BTRtoday staff picks for the best albums of 2016.
While 2016 was undoubtedly a devastating year for music (RIP Bowie, Prince, Lemmy, Phife, Cohen, and so many others) there were some phenomenal records released, both in the limelight of the mainstream and shadows of the underground circuits. BTRtoday staffers share their favorite albums of the year.
“My Woman” by Angel Olsen. Holy shit. So amazing! I’ve always been a fan, but sometimes she gets too folky for me and that kind of gets annoying after awhile, in my opinion. However, every single track on “My Woman” is absolutely flawless. Angel Olsen really experiments with her sound and vocals in this album and it sure pays off. She does some crazy things with that voice of hers and it’s goddamn hypnotizing! – Elena Childers
The Chinese-American electronic music artist Zhu blends spoken word, jazzy tunes, and low-key beats to make a style that is uniquely his own. The album opens with Neon City, featuring sax and Maya Angelou spoken word poetry and already I’m hooked. The entire album is mysterious, bordering on dark without plunging into downright depressing. The titular single “Generationwhy” is bright and even features some good ol’ whistling straight out of 2010, yet still keeps within the noir-esque style that has made Zhu so memorable. – Taia Handlin
“Amparo” by Maria Usbeck, is one of my favorite albums of 2016. The first track on the record, “Isla Magica,” is a sonic journey through island sounds, interspersed with floating, airy, back-ups an unconventional instrumentation. The album in its entirety is a unique body of work, creating a genre init of itself. I really enjoy listening to this album while working or cleaning my apartment (not that I pretty much ever clean my apartment…) it creates that perfect mix of ambient background and engaging melodies. – Rebecca Chodorkoff
“Hopelessness” by Anohni—formerly known as Antony from Antony and the Johnsons—is absolutely in my top 3 albums of 2016. The first song, “4 Degrees,” is an apocalyptic warning to our warming planet; its energy and vibes hypnotize you out of rational thinking and throws you into a pool of emotional and angry energy–all while encouraging you to scream at the top of your lungs. Is anyone listening? The sound is a mix of optimistic electric and symphonic fury that is brighter than Bjork but darker than Prince, a perfect cathartic listen for the slightly less-than-devastating year that was 2016. – Kimberly Ruth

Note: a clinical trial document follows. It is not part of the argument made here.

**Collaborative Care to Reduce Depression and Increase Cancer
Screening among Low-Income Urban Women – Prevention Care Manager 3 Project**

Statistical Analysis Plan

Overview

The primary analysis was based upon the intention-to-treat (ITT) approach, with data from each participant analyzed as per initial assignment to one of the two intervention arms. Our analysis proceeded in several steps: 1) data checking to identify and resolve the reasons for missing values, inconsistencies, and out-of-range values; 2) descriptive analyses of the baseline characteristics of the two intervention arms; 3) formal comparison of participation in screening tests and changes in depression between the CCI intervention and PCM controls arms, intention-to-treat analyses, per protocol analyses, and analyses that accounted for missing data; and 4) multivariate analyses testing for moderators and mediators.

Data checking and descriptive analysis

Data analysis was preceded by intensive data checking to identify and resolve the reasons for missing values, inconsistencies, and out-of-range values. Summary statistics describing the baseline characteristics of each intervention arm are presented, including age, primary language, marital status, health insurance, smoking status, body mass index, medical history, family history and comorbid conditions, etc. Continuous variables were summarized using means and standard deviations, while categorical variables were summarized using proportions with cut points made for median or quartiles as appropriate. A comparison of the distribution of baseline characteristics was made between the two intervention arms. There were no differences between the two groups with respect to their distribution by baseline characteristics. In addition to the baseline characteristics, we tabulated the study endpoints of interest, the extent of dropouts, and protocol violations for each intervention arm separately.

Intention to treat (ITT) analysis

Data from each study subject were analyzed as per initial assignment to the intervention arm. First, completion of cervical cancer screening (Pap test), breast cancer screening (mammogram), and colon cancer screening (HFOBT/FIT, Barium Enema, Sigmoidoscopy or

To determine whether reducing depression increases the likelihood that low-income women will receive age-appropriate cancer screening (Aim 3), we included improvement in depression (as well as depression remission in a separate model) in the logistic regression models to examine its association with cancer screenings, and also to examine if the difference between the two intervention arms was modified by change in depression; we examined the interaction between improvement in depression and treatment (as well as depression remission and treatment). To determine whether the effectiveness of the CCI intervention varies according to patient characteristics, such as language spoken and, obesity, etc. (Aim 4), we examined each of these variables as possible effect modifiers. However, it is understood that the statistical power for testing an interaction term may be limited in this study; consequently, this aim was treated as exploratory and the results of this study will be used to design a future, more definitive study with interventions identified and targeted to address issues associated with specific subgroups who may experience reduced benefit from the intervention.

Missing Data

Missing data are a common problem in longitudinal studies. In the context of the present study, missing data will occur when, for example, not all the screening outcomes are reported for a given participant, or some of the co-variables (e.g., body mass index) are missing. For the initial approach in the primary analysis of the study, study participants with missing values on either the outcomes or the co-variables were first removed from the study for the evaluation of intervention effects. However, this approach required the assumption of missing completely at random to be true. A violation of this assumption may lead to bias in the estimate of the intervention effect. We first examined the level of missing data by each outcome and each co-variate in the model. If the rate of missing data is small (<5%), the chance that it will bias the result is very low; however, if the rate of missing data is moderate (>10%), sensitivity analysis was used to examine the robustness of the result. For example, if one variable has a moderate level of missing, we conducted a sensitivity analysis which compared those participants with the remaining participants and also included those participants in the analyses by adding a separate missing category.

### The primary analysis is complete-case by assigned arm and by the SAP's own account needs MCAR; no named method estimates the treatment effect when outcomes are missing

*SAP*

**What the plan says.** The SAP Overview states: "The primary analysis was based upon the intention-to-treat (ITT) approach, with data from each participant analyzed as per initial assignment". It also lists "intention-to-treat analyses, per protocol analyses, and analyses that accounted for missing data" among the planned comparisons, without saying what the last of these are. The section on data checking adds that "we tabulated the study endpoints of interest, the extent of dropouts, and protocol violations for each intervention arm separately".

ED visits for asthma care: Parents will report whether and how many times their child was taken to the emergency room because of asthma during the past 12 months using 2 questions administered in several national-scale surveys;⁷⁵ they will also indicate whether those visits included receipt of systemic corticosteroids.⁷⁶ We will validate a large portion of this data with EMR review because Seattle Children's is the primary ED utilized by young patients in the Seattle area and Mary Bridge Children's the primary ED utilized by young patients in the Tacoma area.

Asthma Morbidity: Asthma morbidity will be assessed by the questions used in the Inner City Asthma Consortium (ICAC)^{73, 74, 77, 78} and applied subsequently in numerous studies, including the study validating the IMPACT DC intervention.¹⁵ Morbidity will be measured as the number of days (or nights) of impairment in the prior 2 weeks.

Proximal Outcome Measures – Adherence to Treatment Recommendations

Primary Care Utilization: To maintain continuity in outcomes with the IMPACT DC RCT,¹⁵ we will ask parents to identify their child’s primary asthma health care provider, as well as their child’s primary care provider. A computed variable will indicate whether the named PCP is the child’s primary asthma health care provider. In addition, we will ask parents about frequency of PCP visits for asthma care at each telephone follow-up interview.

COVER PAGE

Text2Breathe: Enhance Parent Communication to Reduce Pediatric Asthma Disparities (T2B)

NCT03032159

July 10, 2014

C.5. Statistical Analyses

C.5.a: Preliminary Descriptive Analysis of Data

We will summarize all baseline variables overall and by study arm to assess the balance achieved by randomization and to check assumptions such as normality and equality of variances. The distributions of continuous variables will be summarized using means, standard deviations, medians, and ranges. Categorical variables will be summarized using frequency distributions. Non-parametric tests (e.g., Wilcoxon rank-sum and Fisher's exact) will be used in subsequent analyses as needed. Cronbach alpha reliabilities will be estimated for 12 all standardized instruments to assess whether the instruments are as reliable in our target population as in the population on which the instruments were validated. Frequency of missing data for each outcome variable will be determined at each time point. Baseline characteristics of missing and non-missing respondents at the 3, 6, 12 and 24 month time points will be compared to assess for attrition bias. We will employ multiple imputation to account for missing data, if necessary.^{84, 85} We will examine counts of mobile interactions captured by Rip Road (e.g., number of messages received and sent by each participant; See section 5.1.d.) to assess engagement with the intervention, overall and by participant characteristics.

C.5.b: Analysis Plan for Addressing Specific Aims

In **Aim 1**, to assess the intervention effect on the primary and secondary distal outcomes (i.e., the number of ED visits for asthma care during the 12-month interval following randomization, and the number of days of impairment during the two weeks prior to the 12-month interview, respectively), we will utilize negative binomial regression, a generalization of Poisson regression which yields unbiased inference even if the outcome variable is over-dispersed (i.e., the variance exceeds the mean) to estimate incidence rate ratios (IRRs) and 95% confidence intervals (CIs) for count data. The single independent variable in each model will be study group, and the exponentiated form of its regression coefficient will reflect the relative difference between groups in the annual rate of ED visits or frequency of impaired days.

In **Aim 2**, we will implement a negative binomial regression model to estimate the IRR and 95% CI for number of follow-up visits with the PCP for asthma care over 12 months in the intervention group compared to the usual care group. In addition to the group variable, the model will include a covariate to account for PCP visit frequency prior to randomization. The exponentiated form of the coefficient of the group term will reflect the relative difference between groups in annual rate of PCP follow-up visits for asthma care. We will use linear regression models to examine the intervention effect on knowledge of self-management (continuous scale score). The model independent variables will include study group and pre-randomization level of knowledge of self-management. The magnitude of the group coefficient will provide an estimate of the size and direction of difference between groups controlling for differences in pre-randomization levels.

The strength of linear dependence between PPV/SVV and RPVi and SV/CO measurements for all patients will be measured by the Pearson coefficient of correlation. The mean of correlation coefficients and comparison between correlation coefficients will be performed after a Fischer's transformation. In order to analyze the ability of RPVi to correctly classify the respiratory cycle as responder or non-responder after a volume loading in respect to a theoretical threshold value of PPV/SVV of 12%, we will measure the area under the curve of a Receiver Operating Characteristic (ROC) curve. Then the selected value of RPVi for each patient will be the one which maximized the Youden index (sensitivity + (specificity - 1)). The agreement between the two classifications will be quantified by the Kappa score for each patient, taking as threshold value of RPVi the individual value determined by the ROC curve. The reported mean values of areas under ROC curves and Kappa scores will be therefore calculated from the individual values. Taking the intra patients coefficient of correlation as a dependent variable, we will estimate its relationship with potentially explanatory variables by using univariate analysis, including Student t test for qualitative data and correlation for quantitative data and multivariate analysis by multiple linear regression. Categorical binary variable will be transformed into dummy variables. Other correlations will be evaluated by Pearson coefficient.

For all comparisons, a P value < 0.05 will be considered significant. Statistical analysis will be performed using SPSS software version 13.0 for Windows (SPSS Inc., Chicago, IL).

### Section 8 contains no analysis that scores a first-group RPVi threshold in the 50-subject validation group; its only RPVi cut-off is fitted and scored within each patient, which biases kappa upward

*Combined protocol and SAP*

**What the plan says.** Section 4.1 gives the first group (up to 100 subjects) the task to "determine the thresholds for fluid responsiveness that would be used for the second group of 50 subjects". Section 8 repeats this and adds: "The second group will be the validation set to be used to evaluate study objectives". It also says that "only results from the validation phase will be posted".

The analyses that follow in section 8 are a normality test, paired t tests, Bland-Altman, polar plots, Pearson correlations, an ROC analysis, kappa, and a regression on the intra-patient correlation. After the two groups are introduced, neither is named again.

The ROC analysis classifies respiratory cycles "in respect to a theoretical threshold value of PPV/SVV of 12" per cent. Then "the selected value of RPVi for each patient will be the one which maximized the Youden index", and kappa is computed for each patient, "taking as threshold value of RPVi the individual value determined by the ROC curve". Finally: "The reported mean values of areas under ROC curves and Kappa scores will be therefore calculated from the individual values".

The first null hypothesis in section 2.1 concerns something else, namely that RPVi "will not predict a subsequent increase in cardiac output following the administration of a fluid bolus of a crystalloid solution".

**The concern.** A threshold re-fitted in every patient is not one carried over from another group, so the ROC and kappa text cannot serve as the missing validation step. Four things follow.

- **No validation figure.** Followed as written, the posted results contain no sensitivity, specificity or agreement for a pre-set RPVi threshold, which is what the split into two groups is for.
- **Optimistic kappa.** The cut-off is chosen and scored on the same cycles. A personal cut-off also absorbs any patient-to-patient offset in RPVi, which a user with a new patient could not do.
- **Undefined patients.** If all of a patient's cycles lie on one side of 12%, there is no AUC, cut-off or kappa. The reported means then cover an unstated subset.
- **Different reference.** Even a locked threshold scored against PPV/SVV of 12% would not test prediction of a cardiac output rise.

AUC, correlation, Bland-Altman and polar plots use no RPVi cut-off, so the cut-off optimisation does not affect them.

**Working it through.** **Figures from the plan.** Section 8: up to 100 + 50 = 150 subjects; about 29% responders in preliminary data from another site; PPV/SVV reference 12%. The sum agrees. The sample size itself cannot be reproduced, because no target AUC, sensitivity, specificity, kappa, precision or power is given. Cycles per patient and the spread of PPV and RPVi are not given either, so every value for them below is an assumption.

“Mystère,” by La Femme, is hands down one of my favorite albums of 2016. This is the second album they’ve put together and they did not disappoint. The French band has a unique psychedelic-dark-wave-pop-synth-surf explosion in their sound that gives me goosebumps every time I listen. With a whopping 17 tracks on the album, one is bound to find something to enjoy. Sometimes I feel like I’m in a 1950s noir film and other times I’m pretty sure I’m on an acid trip in the lavender fields of Provence. And if you don’t know French, I promise, their lyrics are intense with feeling and simple truth: stop wasting your time, there’s so many people dreaming of you. – Irina Groushevaia
“The Sun’s Tirade” by Isaiah Rashad. How many rappers have we seen follow up an awesome debut with a sophomore slump? After listening to 2014’s “Cilvia Demo” I had a hard time believing Isaiah Rashad would do so, and thankfully he proved me right. Rashad showcases his versatility as a lyricist throughout, with mesmerizing tracks like “4r da Squaw” and the album’s single “Free Lunch.” He also boasts a list of impressive features, including perhaps the hardest verse Kendrick Lamar spit in 2016. (Perhaps). Rashad has been on the map, but this release confirms his plans to stay on it. – Joe Virgillito
An album I enjoyed in 2016 was “Canyonlands,” by Kate Voegele. The overall message of the album is positivity and inspiration. Positivity exudes in the track “Sun will Rise.” The track, “World stops Spinning,” is comparative to the sound in Vanessa Carlton’s, “White Houses.” The reflective tune “Middle of the Night Mind,” addresses those moments when you lay in bed wondering what you will be. “Don’t count me out,” is a surge of hope that marches forward to a strong backbeat accompanied by bluegrass strings. Canyonlands is an album with a definitive focus that showcases Kate’s growth as a musician. – Cassidy Colarik
Kate Willett and Matt Ruby on Louis CK’s fall from grace. Charles Hinshaw on ‘Three Billboards Outside Ebbing, Missouri.’ Molly Knefel on the linger effects of the infamous ‘Access Hollywood’ tape; Sneak preview of Jane Weaver’s BTR Live Studio session. | listen